Among recent actions by the SEC were charges against a hedge fund advisory firm and its two owners for a fraudulent fund valuation scheme; charges against Deloitte & Touche for violating auditor independence rules; and Goldman Sachs was fined with violating the market access rule.
Fraudulent Fund Valuation Scheme Gets Hedge Fund Firm Charged
Greenwich, Connecticut-based AlphaBridge Capital Management and its two owners, Thomas Kutzen and Michael Carino, have been charged by the SEC with fraudulently inflating the prices of securities in hedge fund portfolios they managed.
According to the agency, AlphaBridge told investors and its auditor that it obtained independent price quotes from broker-dealers for certain unlisted, thinly traded residential mortgage-backed securities. But instead, AlphaBridge internally generated its own valuations, which it then provided to broker-dealer representatives to pass off as their own. Thanks to these inflated asset valuations, the funds paid higher management and performance fees to AlphaBridge.
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The SEC separately charged Richard Evans, who lives in Houston, for assisting in the pricing scheme while working as a broker-dealer representative. Evans, who cooperated with the SEC’s investigation, agreed to pay a $15,000 penalty and be barred from working in the securities industry for at least one year to settle charges that he aided and abetted and caused violations by AlphaBridge. Evans neither admitted nor denied the findings.
AlphaBridge also misled the funds’ auditor during two year-end audits by suggesting that Evans independently generated data to support AlphaBridge’s prices. Carino actually developed the data himself.
AlphaBridge, Kutzen and Carino have agreed to settle the SEC’s charges without admitting or denying the findings, and will pay a total of $5 million. AlphaBridge and Kutzen are censured and Carino is barred from working in the securities industry for at least three years. AlphaBridge will return more than $4 million in disgorgement and nearly $1 million in penalties to compensate for the funds’ overpayment of management and performance fees, and the firm will then close down the funds.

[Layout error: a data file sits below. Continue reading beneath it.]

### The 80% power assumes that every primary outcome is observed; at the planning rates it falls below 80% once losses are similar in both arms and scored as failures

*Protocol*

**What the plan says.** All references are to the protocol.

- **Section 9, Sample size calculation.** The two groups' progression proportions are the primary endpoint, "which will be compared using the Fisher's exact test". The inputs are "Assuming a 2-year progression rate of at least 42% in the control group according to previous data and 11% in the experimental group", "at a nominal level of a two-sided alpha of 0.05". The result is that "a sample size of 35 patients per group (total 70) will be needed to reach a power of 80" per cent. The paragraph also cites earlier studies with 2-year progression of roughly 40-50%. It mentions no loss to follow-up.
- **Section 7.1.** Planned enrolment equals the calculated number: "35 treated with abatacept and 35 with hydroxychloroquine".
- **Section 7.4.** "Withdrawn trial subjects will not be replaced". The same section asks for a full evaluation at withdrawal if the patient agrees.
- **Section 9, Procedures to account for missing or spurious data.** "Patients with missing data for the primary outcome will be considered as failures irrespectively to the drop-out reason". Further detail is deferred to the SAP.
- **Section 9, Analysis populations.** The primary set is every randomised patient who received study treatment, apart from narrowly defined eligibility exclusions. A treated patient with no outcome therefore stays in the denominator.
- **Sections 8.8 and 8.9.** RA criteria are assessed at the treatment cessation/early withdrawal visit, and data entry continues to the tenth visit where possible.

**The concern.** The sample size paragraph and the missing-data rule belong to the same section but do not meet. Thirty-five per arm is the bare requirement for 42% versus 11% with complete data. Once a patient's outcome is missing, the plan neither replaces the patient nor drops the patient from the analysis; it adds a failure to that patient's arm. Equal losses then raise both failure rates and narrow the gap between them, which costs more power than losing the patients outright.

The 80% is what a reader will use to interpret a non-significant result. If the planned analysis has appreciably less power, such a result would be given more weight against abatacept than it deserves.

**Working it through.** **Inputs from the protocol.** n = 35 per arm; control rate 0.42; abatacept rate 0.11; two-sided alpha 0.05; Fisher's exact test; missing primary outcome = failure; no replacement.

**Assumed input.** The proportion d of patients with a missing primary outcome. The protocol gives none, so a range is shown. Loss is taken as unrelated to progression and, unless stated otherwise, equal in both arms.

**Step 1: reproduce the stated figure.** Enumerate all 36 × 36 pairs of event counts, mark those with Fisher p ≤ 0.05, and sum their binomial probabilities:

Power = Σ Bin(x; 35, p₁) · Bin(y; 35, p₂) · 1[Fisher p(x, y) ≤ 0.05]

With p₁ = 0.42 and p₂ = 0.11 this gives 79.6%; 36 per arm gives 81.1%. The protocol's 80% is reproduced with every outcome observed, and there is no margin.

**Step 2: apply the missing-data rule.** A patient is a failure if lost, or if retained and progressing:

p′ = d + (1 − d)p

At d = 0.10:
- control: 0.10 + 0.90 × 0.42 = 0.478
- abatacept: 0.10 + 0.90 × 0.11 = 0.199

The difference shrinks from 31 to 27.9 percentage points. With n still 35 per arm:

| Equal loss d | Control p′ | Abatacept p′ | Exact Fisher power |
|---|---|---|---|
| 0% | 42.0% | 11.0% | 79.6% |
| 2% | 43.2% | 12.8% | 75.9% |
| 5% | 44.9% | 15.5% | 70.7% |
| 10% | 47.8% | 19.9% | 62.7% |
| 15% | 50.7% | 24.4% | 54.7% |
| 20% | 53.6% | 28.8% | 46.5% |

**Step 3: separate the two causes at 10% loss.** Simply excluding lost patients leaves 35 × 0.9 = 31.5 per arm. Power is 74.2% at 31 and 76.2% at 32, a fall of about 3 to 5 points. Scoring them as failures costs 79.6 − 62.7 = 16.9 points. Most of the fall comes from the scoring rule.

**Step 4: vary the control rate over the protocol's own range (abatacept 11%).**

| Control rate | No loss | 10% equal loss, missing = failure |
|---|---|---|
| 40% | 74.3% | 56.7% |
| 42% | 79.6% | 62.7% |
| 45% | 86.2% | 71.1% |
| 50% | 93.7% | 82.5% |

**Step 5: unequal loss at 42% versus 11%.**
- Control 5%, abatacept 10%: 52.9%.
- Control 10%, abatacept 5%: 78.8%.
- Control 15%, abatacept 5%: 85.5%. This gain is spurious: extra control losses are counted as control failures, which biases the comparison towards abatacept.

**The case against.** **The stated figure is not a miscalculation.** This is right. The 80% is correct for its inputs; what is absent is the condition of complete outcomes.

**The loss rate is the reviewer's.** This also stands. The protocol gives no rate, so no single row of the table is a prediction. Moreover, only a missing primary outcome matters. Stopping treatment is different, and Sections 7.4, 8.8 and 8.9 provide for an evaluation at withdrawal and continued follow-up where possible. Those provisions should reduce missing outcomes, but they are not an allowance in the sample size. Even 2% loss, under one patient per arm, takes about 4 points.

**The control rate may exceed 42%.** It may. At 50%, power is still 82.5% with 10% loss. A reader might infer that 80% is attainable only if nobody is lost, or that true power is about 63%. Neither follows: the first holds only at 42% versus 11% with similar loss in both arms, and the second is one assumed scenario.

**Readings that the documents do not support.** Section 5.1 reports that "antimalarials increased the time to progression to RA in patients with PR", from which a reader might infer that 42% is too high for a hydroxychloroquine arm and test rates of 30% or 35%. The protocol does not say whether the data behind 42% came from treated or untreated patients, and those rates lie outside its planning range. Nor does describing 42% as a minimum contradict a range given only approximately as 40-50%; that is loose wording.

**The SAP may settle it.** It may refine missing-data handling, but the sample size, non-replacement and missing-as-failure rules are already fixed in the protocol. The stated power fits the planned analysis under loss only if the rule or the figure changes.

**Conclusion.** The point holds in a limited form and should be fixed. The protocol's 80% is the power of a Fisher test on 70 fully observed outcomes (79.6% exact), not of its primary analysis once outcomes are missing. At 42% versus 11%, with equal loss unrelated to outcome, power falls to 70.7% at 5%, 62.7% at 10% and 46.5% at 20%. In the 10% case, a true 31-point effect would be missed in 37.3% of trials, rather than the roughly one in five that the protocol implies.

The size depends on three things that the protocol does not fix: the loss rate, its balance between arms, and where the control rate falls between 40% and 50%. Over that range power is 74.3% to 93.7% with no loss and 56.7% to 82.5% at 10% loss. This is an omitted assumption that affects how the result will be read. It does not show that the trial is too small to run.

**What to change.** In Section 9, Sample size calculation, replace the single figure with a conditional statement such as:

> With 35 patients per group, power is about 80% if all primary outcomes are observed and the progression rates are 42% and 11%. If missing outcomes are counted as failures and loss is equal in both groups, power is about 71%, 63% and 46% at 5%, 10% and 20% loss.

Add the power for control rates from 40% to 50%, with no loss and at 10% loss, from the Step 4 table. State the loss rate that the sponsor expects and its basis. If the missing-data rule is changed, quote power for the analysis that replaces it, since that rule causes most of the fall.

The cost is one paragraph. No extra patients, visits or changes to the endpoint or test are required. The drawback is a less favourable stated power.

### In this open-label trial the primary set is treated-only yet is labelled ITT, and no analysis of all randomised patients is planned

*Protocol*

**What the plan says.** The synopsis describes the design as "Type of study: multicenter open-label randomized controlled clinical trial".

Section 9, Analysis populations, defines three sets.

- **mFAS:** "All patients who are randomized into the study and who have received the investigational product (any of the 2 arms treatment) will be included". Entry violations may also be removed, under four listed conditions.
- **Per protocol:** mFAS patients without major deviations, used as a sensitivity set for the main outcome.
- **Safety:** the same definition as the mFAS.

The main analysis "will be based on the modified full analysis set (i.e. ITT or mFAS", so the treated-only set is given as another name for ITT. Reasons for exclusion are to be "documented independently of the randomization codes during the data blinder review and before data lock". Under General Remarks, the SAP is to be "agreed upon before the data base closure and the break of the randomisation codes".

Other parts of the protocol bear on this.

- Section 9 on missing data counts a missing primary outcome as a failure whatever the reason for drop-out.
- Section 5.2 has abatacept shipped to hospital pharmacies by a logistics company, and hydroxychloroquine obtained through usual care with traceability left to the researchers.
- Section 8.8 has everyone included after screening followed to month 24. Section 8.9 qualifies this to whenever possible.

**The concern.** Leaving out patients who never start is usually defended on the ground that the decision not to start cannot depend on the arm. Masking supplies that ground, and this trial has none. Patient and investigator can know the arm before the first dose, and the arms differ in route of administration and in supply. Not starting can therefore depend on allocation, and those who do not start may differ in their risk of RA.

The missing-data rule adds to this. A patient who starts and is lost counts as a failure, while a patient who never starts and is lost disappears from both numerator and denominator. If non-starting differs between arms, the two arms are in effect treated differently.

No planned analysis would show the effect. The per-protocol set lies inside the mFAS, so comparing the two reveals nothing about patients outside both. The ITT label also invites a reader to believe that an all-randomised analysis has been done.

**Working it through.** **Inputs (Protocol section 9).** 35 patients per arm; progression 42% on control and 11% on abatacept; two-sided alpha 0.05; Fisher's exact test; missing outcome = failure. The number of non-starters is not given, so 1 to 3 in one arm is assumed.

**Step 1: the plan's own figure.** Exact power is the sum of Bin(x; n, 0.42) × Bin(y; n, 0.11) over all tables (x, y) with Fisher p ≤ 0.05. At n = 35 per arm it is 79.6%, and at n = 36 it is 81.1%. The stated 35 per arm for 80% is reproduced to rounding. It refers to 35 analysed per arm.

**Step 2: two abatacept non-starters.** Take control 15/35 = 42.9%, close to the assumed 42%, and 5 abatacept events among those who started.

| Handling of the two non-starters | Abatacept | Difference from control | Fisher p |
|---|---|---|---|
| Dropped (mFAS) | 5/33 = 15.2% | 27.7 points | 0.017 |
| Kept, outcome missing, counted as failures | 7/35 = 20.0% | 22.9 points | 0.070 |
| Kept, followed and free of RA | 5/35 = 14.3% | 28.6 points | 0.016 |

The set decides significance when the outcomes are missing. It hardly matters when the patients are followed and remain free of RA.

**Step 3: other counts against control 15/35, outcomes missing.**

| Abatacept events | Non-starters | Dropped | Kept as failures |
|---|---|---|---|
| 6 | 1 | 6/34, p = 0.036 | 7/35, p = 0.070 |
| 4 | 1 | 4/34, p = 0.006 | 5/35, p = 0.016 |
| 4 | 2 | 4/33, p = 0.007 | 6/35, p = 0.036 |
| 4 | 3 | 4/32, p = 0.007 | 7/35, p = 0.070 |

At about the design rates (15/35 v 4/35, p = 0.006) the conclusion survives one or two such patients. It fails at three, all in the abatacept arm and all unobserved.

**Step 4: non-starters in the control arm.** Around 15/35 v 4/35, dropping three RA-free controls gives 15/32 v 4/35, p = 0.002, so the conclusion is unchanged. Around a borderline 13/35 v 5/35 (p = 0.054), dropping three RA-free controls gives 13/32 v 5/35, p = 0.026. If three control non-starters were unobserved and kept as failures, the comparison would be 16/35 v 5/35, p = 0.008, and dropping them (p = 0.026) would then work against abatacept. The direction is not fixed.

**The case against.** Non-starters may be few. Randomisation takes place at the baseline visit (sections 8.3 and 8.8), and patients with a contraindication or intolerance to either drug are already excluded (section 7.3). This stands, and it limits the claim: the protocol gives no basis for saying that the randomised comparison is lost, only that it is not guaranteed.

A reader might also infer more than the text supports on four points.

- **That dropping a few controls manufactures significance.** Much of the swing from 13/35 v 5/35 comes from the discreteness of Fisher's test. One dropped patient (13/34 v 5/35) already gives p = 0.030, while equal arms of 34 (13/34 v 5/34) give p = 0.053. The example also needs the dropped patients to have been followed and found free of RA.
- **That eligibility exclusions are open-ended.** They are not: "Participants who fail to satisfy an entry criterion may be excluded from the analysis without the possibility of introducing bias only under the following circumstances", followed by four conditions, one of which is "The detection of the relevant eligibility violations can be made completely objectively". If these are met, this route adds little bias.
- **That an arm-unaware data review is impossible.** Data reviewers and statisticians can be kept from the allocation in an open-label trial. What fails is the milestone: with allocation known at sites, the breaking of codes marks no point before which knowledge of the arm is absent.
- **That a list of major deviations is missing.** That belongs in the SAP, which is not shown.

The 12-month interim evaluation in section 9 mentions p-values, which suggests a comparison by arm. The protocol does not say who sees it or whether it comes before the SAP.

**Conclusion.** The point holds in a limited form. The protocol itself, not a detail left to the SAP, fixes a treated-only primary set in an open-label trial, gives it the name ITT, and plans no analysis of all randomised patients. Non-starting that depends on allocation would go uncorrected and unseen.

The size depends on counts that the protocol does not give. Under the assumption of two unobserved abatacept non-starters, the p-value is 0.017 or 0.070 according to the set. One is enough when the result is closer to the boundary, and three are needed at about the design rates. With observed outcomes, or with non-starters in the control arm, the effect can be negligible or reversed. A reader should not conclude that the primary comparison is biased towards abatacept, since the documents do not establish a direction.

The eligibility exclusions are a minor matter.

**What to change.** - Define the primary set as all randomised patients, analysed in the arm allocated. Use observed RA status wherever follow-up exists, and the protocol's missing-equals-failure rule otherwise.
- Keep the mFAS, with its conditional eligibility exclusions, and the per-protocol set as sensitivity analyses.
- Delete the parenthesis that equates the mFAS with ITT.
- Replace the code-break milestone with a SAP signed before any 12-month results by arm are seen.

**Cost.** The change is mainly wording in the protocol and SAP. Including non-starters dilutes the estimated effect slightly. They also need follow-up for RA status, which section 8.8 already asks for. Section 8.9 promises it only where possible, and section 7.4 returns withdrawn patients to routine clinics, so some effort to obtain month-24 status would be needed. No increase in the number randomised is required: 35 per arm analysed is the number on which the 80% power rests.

SEC Charges Deloitte & Touche with Auditor Independence Rule Violations
The SEC has charged Deloitte & Touche LLP with violating auditor independence rules when its consulting affiliate maintained a business relationship with a trustee serving on the boards and audit committees of three funds it audited.
The SEC also charged the trustee, Andrew Boynton, with causing related reporting violations by the funds, and charged the funds’ administrator ALPS Fund Services with causing related compliance violations.
According to the agency, Deloitte violated the rules with respect to the appearance of independence by failing to follow its own policies and conduct an independence consultation prior to entering into a new business relationship with Boynton, who served on the boards and audit committees of the three funds.
In 2006, Deloitte Consulting acquired a proprietary brainstorming business methodology from Boynton ,and collaborated with him to implement it and serve both internal and external firm clients through 2011.
While, as a member of the three funds’ boards and audit committees, Boynton was required to complete annual trustee and officer (T&O) questionnaires that were intended in part to identify conflicts of interest, he failed to identify his business relationship with Deloitte Consulting in response to a question calling for identification of his “principal occupation(s) and other positions.”
Relying on his understanding that Deloitte Consulting was a separate legal entity from Deloitte, Boynton also did not identify the business relationship in his responses to a question added to the questionnaire in 2009 inquiring whether he had any “direct or material indirect business relationship” with Deloitte.